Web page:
On October 13, 2016, following a two-week trial and a day of deliberation, a federal jury found that Fiat Chrysler’s dealer incentive program did not violate the Robinson-Patman Act’s prohibition against price discrimination. The verdict brought to an end more than three years of litigation between Chrysler and Stevens Creek, a San Jose-based car dealership. The case highlights two competing themes that have played out in recent years: (1) structured dealer incentive programs remain susceptible to Robinson-Patman claims; and (2) Robinson-Patman plaintiffs continue to face difficulty in successfully prosecuting their claims in light of the available defenses.

Section 2(a) of the Robinson-Patman Act prohibits a manufacturer from charging competing retailers different prices for the same goods where the price discrimination threatens to injure competition. However, there will be no finding of liability where the lower price was “functionally available” to the complaining customer. This requires availability that is more than theoretical. As courts have explained, the functional availability defense applies where the favorable price was available “not only in theory but in fact.”1

At issue here was a Chrysler incentive program that provided incentive payments to dealers who met or exceeded predetermined sales objectives. Stevens Creek initially succeeded in meeting these objectives but fell short when a competing Chrysler dealer opened a new location in the region in late 2010. Stevens Creek argued that the incentive program did not take into account the entrance of new dealers and that Chrysler used a different formula for calculating the new competitor’s sales targets under the program. Additionally, Stevens Creek alleged that over a period of eleven months, the new competitor received more incentive payments while selling fewer cars. Stevens Creek claimed that once these incentive payments were factored in, the net prices of the vehicles Stevens Creek purchased from Chrysler were higher than those purchased by the allegedly competing dealer.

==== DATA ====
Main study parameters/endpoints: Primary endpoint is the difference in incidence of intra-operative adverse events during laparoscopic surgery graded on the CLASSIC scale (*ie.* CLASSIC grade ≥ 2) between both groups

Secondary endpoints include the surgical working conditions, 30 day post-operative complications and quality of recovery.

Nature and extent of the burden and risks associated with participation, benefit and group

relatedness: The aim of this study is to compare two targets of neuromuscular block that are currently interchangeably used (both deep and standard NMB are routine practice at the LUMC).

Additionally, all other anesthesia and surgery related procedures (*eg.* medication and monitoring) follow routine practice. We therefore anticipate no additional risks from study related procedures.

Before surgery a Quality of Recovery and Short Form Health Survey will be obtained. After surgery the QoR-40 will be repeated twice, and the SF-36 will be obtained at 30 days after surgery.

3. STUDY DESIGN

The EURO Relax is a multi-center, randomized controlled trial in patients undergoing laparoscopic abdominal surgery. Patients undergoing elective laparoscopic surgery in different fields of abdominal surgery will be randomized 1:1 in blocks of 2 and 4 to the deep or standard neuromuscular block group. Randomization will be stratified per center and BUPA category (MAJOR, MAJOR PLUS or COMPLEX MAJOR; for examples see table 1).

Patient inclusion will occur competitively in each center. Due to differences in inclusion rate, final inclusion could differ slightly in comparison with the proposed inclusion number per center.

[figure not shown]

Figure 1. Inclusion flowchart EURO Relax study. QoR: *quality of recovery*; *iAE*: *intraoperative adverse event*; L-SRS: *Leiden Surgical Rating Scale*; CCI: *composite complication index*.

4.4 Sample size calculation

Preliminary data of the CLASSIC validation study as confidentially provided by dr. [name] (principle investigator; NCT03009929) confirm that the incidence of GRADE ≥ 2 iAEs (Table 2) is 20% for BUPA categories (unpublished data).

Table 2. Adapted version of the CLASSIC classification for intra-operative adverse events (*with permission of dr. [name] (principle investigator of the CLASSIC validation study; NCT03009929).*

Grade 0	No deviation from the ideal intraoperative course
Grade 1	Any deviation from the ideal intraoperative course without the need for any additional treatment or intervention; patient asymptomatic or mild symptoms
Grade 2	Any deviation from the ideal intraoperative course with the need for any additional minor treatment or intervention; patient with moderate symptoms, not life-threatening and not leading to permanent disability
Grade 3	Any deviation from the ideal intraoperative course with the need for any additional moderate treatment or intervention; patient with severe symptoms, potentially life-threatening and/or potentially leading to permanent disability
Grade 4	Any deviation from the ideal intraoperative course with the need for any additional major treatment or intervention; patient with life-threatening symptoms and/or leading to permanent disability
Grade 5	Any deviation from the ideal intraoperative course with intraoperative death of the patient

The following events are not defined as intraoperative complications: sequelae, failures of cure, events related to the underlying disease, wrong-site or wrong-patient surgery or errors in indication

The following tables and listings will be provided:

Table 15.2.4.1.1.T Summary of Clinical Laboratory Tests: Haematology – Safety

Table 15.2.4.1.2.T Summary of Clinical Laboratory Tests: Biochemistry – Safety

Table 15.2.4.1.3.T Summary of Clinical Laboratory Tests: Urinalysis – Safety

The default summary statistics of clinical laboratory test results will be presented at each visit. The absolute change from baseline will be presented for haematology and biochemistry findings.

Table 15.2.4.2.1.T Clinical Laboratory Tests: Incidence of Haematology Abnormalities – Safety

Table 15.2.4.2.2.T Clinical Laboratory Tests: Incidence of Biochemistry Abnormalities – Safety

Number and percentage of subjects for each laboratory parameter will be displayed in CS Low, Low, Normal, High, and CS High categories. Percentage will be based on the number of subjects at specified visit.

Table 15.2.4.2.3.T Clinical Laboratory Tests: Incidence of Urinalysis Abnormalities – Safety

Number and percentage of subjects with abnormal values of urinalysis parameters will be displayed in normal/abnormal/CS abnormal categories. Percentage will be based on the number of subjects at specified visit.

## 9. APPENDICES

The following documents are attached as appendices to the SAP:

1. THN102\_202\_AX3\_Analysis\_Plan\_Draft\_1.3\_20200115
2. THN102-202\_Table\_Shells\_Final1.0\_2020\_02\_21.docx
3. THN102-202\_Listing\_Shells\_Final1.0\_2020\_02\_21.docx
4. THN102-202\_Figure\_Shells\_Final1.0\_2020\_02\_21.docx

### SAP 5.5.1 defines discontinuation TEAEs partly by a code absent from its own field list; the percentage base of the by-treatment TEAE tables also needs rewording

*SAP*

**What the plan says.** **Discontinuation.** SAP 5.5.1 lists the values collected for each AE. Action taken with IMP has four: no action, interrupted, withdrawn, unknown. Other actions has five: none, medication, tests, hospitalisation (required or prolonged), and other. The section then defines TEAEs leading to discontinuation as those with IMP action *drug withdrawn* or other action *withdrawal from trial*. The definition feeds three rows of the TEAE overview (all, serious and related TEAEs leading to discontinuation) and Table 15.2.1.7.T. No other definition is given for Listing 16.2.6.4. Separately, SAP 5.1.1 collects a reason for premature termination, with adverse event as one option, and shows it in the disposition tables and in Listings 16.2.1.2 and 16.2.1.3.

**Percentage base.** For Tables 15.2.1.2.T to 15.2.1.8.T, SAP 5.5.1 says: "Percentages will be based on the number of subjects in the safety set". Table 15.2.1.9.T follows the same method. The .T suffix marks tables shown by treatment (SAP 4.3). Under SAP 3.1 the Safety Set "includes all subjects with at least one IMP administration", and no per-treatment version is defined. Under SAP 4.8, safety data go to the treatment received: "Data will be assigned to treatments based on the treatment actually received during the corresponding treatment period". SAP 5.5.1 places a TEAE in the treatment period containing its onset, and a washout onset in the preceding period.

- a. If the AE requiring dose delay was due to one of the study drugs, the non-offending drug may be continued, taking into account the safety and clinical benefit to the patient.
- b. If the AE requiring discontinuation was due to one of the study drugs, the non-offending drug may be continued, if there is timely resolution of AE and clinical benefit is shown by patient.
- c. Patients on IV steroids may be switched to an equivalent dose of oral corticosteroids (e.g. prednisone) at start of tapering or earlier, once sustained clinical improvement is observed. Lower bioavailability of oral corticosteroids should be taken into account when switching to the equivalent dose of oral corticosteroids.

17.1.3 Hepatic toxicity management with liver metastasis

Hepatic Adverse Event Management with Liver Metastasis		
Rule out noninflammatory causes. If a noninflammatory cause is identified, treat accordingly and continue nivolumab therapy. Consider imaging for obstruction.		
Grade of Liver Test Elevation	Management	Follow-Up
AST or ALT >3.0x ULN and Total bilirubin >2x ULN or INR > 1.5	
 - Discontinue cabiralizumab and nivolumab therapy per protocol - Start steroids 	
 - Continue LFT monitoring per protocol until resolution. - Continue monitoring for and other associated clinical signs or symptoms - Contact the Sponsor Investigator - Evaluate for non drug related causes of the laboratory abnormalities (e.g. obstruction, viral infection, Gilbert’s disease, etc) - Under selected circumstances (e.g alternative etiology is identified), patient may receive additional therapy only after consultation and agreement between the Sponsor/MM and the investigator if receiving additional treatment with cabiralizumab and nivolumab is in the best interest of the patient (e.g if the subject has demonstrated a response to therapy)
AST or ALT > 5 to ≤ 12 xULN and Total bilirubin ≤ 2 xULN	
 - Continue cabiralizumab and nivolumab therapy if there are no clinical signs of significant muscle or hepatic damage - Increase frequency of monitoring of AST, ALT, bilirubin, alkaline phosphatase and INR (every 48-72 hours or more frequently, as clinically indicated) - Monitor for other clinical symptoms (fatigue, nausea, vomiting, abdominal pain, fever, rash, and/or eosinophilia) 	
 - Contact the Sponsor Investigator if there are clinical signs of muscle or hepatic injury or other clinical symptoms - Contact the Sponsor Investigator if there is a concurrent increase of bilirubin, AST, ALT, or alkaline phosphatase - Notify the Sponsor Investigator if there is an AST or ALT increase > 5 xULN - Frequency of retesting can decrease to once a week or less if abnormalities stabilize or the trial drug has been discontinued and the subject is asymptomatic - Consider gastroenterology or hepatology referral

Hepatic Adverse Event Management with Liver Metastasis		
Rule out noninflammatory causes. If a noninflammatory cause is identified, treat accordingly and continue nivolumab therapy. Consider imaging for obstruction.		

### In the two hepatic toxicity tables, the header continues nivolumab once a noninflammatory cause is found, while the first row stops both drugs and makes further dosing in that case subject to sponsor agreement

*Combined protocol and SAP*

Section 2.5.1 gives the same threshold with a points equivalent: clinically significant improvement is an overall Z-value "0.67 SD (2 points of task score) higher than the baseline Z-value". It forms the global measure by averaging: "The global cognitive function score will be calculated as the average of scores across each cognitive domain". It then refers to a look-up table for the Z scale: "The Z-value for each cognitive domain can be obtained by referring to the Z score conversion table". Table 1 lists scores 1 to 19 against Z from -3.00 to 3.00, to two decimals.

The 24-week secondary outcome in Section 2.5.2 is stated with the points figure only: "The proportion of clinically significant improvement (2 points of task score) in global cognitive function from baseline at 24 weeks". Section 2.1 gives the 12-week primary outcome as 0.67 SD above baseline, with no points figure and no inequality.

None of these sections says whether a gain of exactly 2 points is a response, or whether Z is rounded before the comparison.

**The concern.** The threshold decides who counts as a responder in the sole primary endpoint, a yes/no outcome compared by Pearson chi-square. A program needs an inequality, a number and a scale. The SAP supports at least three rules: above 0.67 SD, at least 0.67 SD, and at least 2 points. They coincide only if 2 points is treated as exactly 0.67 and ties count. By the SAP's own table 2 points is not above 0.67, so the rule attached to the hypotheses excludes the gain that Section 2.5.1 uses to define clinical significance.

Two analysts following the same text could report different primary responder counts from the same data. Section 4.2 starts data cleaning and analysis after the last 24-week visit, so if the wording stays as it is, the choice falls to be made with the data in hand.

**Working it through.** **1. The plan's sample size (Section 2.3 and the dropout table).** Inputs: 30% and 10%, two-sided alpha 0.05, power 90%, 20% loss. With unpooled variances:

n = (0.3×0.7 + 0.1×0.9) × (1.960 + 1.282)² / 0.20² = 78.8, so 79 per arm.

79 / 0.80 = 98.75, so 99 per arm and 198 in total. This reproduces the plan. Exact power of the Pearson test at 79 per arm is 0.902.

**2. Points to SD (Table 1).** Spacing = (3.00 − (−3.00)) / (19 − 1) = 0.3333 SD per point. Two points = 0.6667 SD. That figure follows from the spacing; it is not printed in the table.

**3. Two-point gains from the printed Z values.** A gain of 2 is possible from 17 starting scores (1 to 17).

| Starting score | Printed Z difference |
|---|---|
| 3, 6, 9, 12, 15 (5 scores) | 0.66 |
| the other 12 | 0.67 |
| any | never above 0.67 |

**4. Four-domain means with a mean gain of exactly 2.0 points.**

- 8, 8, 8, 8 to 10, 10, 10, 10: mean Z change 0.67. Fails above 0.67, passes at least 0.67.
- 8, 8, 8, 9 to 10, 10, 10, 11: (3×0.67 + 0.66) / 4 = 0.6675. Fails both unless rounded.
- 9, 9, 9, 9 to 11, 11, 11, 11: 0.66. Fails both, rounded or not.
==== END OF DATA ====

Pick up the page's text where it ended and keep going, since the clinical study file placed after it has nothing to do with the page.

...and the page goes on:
Chrysler argued to the jury that Stevens Creek had the option of lowering its prices and selling more vehicles, as neighboring dealers had done. Instead, Stevens Creek made the “irrational business decision” to keep its prices above competitive levels. The dealership responded that it could not have lowered its prices without significantly affecting its bottom line. Ultimately the jury agreed with Chrysler, finding the evidence of potential hardship caused by lower prices unconvincing and that the incentive program was functionally available to the dealership.

In many ways, this is not a novel case. Several dealerships have filed Robinson-Patman claims in recent years based on alleged discrimination in the application of dealer incentive programs, though none have proceeded as far as Stevens Creek.2 While the jury verdict for Chrysler will be weighed carefully by future Robinson-Patman plaintiffs, price discrimination claims by aggrieved dealers will remain an ongoing litigation risk. Manufacturers should be aware of the potential for these suits and structure their programs to allow for a functional availability defense. This requires making sure that each rival dealer has the ability to meet incentive requirements “not only in theory but in fact” and that the terms of the program are monitored to account for potentially disruptive events, such as the arrival of a new distributor.

1 Smith Wholesale Co., Inc. v. R.J. Reynolds Tobacco Co., 477 F.3d 854, 864 (6th Cir. 2007); Comcoa, Inc. v. NEC Telephones, Inc., 931 F.2d 655, 664 (10th Cir. 1991); Edward J. Sweeney & Sons, Inc. v. Texaco, Inc., 637 F.2d 105, 120 (3rd Cir. 1980).
2 See e.g., Complaint, Bedford Nissan, Inc. v. Nissan N. Am., Inc., 1:16-cv-00423 (N.D. Ohio Feb. 23, 2016) (ECF No. 1); Irma Braman, et al. v. General Motors, LLC, No. 1:12-cv-20671-JEM (S.D. Fl. July 3, 2013) (order of dismissal with prejudice in light of settlement); Danvers Motor Co., Inc. v. Ford Motor Co., 543 F.3d 141, 147-48. (3rd Cir. 2008); Cascade Motorsports of Oregon v. Am. Suzuki Motor Corp., 2004-2 Trade Cas. ¶ 75, 549 (D. Or. Aug. 16, 2004).